ANGELMAN IN NEW ZEALAND
We evolved in 2005 when a group of New Zealand parents and whanau meet at the Angels in Adelaide Conference in Australia. While in Australia we agreed that we could obtain enough family support to set up a similar support organisation here in New Zealand. After several informal meetings the Angelman New Zealand Society was launched. One of first goals was to get as many families as possible in one meeting place and have the opportunity to share and discuss issues, highlights and fears with what was involved in having an angel in your life.
Our next undertaking was getting everyone together in one place to facilitate this initial goal and we held the First national New Zealand Angelman Conference over the weekend of 9 - 11 March 2007 in Hamilton.
What is Angelman Syndrome?
Angelman Syndrome (AS) is a non progressive neuro-genetic disorder named after an English paediatrician, Dr. Harry Angelman, who first described the syndrome in 1965. A syndrome is number of features which occur together as a group and indicate a particular condition. AS is characterised by severe intellectual disability, speech impediment, sleep disturbance, unstable jerky gait, seizures and usually a happy demeanour.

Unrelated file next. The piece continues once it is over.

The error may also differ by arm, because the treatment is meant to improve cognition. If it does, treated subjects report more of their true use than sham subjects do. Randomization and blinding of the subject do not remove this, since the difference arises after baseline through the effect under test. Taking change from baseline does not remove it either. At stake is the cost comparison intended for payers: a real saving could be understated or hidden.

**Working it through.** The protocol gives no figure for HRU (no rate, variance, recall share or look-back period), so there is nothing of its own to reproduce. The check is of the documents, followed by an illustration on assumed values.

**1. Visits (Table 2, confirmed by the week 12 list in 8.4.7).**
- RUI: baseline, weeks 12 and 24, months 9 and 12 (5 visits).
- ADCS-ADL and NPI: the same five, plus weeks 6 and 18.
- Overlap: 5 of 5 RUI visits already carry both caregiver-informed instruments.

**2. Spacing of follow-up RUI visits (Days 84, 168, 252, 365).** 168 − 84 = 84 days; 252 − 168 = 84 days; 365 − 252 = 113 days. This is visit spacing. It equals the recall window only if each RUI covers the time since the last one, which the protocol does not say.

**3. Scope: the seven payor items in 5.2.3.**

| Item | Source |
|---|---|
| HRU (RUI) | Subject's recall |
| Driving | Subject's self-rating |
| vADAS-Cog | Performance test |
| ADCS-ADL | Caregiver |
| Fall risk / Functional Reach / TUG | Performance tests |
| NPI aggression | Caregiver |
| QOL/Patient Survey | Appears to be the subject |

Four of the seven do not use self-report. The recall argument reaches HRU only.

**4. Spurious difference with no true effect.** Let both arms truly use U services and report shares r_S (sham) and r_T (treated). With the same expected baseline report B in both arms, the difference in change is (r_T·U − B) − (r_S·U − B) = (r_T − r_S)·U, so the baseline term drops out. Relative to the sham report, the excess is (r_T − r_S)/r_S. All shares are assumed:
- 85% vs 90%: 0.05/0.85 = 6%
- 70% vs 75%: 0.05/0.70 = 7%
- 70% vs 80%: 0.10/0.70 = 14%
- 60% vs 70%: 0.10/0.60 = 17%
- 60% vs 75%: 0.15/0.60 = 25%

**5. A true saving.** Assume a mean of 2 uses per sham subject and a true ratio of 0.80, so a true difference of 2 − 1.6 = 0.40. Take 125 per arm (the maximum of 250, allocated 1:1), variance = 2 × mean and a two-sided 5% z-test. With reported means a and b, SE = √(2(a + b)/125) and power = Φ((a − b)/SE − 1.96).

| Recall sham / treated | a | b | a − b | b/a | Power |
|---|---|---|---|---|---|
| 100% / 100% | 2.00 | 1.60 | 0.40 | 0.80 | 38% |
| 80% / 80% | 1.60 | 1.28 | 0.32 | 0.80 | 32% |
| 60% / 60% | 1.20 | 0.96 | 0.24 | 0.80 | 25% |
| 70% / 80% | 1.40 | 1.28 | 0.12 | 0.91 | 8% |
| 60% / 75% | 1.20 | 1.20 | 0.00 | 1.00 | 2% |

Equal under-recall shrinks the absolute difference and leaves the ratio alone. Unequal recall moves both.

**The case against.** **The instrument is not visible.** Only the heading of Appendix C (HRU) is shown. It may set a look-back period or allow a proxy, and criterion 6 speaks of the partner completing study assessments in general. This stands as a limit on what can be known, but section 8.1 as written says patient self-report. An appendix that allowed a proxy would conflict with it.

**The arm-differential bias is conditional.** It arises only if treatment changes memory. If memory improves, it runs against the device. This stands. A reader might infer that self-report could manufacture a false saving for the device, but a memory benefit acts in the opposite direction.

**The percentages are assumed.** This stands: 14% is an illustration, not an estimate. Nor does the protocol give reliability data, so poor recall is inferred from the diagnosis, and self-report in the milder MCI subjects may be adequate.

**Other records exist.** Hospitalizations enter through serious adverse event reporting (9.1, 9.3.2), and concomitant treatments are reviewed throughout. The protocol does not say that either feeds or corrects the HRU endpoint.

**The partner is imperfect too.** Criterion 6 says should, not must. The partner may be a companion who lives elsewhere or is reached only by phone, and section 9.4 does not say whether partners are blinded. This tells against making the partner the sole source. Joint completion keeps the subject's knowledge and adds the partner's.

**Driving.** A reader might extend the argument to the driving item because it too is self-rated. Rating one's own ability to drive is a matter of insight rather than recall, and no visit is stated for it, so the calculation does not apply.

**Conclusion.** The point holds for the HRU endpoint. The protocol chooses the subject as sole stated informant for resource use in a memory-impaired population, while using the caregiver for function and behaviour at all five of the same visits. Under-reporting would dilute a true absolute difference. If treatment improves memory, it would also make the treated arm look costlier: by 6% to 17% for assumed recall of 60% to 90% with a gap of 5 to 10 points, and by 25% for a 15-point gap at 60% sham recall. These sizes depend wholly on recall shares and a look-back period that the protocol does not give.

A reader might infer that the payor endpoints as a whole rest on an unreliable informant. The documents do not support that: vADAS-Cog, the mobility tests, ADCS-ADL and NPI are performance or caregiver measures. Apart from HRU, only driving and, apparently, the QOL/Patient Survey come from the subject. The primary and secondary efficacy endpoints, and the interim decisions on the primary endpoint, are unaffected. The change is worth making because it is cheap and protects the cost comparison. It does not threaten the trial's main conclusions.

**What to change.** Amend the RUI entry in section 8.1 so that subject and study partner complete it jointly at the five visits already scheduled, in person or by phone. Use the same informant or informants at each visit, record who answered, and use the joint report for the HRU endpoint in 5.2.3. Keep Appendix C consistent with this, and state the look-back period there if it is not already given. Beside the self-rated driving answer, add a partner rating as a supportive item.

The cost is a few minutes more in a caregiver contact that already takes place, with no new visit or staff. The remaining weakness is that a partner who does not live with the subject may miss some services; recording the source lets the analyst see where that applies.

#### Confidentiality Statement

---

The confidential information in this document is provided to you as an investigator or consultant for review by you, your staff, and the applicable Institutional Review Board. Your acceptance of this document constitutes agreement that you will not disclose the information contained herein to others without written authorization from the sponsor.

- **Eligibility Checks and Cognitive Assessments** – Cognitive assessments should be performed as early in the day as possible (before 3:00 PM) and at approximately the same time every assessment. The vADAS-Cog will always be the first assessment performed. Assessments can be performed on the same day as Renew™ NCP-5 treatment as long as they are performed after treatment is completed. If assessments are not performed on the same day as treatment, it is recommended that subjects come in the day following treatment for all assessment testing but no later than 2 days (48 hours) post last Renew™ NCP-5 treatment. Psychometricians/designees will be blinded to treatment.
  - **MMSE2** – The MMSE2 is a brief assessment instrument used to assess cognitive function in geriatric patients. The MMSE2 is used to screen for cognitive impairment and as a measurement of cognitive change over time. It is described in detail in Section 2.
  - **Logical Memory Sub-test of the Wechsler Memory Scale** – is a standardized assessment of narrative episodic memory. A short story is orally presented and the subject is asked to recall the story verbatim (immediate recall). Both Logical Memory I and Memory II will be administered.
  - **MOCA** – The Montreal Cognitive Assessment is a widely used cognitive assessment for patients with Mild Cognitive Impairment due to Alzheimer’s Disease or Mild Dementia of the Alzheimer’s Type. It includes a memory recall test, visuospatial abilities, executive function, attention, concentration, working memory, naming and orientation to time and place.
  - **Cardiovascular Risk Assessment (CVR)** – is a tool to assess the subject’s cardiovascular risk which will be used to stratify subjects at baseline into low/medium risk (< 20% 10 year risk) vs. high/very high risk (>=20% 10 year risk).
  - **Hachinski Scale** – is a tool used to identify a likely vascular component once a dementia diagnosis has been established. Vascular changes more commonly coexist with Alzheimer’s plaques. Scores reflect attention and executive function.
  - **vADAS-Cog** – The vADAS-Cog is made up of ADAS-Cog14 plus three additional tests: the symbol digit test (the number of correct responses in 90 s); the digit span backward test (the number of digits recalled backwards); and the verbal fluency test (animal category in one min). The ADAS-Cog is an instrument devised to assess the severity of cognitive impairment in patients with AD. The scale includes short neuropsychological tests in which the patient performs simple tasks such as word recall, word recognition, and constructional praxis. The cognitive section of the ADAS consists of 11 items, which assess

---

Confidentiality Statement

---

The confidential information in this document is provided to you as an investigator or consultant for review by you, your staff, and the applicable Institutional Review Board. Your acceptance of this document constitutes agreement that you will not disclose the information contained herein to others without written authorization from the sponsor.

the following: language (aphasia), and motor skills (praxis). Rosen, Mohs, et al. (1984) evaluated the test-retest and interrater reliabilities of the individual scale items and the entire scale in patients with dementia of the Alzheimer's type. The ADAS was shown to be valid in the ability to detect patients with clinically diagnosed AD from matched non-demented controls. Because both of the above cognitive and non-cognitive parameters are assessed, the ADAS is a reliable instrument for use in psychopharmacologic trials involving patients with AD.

Is it difficult to diagnose?
Yes, but with increasing public awareness of the condition and more accurate diagnostic tests, more children are being diagnosed. It is estimated that Angelman Syndrome occurs about one in 20,000 births.
To test for Angelman Syndrome, blood is take for genetic testing. The most common test for the diagnosis of AS is a FISH (fluorescence in situ hybridization) test. This test will identify the deletion on the chromosome 15.
Is there a cure for Angelman Syndrome?
No, but some symptoms can be treated. The condition is permanent but is not degenerative. Research is continuing worldwide on the complex genetics of AS to better understand why it occurs. Males and females are affected equally. AS children can look forward to a normal lifespan, when children with Angelman Syndrome are observed and studied, many educational and behavioural interventions have been shown to be effective in the areas of communication, behaviour modification, sleep disturbance, general conduct and social skills. Physical and occupational therapies, speech and language intervention assist AS children.
Com a colaboração: Angelman New Zealand